The Influence of EEOC, ADA & ACA in Employee Wellness Programs
Reducing Healthcare Costs and Increasing Health and Wellness
With increasing health concerns and rising insurance premiums, employers are being asked to find solutions to help consolidate healthcare related costs. Many organizations have begun to include wellness programs into organizational strategies. Used as a tool to increase awareness of employee health and wellness concerns, these type of programs encourage healthy lifestyle changes such as exercise, smoking cessation, and healthy food choices. This raised awareness allows employees to make positive behavior modification that affect preventable health conditions. By incorporating wellness programs into an organization's overall employee engagement strategy, companies are able to promote work-life integration, recognize employees who make positive and healthy lifestyle changes, and ultimately increase the bottom line.
When employees feel that their employer genuinely cares for and has an interest in them personally, they are more engaged in the workplace, and health care costs are contained.
An HR win, right?
The Influence of EEOC, ADA, and ACA in Wellness Programs
Not so fast. Enter the Equal Employment Opportunity Commission (EEOC), the Americans with Disabilities Act (ADA) and the Affordable Care Act (ACA). All three of these agencies hold a strong position concerning wellness programs. The EEOC has proposed a rule that clarifies that wellness programs are permitted under ADA, but those programs cannot discriminate based on disability. Individuals with disabilities must be provided with reasonable accommodations that allow them to participate in wellness programs and to earn whatever incentive an employer offers. Employers must know, understand, and eliminate existing barriers to their wellness programs. A disability is not an inability; employers are charged with the task of creating wellness programs offering opportunities of optimal growth for everyone.
For example, if attending a training seminar on stress management is part of your organization's wellness program, and you have an employee who is hearing impaired, your organization would need to hire a sign language interpreter, assuming the cost does not put an undue hardship on the employer to enable the employee to participate in the program.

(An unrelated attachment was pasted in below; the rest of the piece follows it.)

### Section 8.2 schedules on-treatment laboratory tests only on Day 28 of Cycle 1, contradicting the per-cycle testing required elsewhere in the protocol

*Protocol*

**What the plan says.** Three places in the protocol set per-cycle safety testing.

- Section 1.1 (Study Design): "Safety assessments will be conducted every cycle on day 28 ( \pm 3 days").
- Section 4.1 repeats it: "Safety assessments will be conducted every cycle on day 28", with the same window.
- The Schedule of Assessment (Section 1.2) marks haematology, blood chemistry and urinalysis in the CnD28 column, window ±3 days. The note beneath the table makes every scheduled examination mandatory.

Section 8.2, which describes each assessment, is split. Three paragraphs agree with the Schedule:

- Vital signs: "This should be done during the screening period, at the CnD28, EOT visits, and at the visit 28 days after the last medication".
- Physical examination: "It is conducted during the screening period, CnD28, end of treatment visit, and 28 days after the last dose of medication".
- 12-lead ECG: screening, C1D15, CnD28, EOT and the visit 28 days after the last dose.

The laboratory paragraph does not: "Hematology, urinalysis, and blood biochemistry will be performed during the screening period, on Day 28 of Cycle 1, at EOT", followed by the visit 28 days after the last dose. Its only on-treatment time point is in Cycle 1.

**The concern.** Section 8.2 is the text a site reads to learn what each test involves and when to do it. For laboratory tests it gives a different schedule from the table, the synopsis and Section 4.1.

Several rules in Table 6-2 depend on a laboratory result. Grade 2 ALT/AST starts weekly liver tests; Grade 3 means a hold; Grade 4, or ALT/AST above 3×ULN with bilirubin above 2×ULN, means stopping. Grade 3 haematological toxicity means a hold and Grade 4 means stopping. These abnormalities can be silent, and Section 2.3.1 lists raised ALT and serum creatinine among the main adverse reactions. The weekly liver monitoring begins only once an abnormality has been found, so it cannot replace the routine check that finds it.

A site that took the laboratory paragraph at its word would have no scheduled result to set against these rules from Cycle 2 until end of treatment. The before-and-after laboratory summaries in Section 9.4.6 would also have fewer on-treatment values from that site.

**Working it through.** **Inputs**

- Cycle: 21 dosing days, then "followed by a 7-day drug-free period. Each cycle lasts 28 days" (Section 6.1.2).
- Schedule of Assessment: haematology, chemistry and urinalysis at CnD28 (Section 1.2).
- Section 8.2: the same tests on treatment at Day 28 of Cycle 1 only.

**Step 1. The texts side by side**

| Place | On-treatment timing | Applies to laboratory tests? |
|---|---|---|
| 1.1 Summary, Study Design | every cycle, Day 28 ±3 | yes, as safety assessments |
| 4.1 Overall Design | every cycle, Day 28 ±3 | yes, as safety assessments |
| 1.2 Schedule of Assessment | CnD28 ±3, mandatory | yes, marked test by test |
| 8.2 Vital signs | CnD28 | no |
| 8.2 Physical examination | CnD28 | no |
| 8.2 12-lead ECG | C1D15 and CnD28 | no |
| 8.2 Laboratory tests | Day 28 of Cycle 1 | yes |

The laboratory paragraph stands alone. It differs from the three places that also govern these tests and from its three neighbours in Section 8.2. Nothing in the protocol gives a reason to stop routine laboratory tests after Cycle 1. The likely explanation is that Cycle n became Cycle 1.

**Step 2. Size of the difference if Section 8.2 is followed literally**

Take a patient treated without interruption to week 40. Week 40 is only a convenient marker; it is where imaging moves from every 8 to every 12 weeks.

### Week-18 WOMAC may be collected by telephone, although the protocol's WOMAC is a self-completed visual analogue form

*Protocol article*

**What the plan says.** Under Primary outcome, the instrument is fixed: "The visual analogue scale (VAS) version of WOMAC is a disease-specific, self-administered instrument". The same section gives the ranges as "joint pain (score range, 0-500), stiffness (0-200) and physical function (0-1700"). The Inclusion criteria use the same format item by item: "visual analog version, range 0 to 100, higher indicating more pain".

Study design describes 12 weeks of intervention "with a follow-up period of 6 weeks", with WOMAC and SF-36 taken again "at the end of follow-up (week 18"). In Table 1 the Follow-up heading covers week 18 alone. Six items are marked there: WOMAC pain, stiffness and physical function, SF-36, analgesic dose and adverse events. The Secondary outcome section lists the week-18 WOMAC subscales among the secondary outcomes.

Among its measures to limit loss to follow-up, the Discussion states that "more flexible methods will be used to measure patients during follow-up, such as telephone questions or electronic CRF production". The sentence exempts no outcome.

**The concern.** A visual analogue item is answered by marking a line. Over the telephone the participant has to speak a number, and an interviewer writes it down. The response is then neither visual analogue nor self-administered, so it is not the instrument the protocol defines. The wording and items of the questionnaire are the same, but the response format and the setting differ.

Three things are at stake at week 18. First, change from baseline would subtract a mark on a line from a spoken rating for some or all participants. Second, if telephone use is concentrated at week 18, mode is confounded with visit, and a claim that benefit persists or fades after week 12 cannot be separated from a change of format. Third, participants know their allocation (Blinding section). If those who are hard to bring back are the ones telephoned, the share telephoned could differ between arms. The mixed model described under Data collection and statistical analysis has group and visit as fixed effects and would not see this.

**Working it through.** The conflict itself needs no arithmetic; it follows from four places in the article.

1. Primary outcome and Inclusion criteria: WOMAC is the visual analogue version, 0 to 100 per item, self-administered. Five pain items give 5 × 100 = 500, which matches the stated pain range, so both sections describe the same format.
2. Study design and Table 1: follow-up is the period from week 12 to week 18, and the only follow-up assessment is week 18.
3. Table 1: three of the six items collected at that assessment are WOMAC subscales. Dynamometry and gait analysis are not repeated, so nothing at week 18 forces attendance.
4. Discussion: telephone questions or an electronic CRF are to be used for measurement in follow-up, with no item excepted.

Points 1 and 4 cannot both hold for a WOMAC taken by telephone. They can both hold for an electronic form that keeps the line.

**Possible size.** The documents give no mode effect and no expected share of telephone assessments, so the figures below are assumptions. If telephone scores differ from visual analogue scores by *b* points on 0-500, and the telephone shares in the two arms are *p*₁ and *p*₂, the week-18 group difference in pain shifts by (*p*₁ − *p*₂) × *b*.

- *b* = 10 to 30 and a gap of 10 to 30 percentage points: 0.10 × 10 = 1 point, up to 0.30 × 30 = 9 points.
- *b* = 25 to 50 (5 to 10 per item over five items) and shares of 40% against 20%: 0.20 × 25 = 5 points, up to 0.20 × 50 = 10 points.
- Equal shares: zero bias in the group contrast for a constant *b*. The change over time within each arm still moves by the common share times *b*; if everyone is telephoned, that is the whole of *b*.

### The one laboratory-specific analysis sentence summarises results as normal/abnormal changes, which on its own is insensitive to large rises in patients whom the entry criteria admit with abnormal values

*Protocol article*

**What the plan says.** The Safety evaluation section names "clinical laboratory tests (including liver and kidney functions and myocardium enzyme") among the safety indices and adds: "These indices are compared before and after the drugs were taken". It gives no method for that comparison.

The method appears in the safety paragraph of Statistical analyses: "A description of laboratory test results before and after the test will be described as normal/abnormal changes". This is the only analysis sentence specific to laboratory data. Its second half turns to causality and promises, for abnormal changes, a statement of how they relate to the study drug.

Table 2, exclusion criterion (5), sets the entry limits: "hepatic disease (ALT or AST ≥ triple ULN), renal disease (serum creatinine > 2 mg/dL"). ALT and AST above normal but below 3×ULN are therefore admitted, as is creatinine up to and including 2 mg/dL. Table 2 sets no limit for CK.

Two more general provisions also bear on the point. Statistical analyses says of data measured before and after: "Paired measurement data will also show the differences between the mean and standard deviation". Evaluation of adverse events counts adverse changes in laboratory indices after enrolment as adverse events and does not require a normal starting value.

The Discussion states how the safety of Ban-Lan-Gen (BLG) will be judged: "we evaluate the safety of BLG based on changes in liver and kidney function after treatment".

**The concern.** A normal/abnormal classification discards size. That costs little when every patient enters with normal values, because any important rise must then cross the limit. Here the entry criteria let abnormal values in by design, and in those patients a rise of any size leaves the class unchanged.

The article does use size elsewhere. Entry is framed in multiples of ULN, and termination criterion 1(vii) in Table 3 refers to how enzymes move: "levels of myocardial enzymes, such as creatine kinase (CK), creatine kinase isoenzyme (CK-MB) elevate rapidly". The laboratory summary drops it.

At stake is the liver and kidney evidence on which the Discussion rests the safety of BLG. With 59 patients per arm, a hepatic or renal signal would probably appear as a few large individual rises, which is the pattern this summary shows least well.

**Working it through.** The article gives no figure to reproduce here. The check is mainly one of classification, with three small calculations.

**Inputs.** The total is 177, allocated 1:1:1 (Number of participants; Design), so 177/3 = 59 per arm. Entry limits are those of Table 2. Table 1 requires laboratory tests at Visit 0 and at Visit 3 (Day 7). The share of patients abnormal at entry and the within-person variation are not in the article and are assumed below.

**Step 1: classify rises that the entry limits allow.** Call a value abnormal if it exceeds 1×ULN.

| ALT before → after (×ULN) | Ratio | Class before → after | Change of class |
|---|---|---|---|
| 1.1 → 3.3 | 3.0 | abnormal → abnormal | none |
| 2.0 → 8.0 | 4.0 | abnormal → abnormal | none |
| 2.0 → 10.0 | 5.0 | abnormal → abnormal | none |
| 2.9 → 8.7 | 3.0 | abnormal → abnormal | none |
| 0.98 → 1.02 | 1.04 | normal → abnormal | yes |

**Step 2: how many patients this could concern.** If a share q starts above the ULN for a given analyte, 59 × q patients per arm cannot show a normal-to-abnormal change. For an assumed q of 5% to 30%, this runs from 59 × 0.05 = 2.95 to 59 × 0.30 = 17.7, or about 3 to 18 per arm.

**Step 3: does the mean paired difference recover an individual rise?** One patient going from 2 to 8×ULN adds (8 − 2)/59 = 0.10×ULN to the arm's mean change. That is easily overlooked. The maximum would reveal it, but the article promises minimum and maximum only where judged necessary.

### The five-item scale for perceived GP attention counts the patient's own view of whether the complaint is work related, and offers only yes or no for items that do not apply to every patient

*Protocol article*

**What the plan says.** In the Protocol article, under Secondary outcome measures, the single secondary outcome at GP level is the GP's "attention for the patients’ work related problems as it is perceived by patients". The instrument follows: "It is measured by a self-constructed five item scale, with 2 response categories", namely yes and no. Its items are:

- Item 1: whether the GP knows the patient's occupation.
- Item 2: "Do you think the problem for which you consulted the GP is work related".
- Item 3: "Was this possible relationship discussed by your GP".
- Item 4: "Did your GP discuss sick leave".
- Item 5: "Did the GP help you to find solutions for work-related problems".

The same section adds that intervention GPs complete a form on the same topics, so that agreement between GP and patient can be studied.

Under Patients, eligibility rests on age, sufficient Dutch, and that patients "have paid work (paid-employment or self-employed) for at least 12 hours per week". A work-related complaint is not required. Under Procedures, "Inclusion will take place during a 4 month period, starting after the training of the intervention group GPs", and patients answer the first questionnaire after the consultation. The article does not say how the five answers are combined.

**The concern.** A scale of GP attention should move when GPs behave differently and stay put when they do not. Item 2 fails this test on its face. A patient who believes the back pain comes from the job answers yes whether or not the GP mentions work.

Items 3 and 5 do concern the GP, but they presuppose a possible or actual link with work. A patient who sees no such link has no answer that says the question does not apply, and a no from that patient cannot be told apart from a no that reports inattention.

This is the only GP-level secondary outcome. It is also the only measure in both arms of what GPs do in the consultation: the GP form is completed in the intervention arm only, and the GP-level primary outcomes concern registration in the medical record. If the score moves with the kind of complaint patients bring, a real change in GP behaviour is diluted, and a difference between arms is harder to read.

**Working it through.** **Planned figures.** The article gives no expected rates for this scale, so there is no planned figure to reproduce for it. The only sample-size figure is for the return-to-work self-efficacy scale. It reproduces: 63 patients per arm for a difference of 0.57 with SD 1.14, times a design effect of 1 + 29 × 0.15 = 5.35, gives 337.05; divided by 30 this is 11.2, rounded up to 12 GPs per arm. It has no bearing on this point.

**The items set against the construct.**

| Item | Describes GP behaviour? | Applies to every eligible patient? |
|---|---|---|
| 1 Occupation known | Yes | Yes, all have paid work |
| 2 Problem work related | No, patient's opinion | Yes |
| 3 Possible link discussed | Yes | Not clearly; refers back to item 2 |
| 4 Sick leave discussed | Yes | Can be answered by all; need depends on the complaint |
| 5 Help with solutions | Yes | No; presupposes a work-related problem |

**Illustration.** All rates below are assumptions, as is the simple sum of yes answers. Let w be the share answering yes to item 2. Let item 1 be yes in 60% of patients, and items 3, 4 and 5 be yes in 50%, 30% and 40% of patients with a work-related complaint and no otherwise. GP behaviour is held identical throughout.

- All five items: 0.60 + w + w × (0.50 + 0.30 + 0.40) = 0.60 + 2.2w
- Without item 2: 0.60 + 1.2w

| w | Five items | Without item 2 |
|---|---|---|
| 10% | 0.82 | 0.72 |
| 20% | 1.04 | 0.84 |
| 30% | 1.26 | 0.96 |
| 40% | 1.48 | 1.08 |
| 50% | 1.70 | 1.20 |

The EEOCs Proposed Wellness Initiative
The EEOC has a proposition on employee wellness programs stating that wellness programs must be voluntary; employees that do not choose to participate in such programs must not lose out on the financial incentives that employees that do opt to participate, and they cannot require individuals to disclose personal health information in order to participate. Employees must not be denied medical benefits if they do not choose to participate in the program.
When implementing and administering wellness programs, employers must treat sensitive information with respect and adhere to HIPAA guidelines ensuring that they communicate the following:
- What information will be collected
- With whom it will be shared
- How it will be used
- How it will be safeguarded
Medical information collected as a part of a wellness program may be disclosed to employers, only in aggregate form that does not reveal the employee's identity. The public had until June 19th to comment on the proposed changes. Until a final ruling has been made, employers are not required to comply with the proposed rule. However, many of the requirements detailed in the proposed rule are already requirements under the law.
At C. A. Short, we are your partner for increased employee engagement resulting in increased performance outcomes to grow your bottom line. Our process and research-based platform help you engage your team in order to increase your bottom line, motivate your staff to the benefit of the entire organization and reward your people for the positive changes they make. To request a Complimentary Consultation, please click here.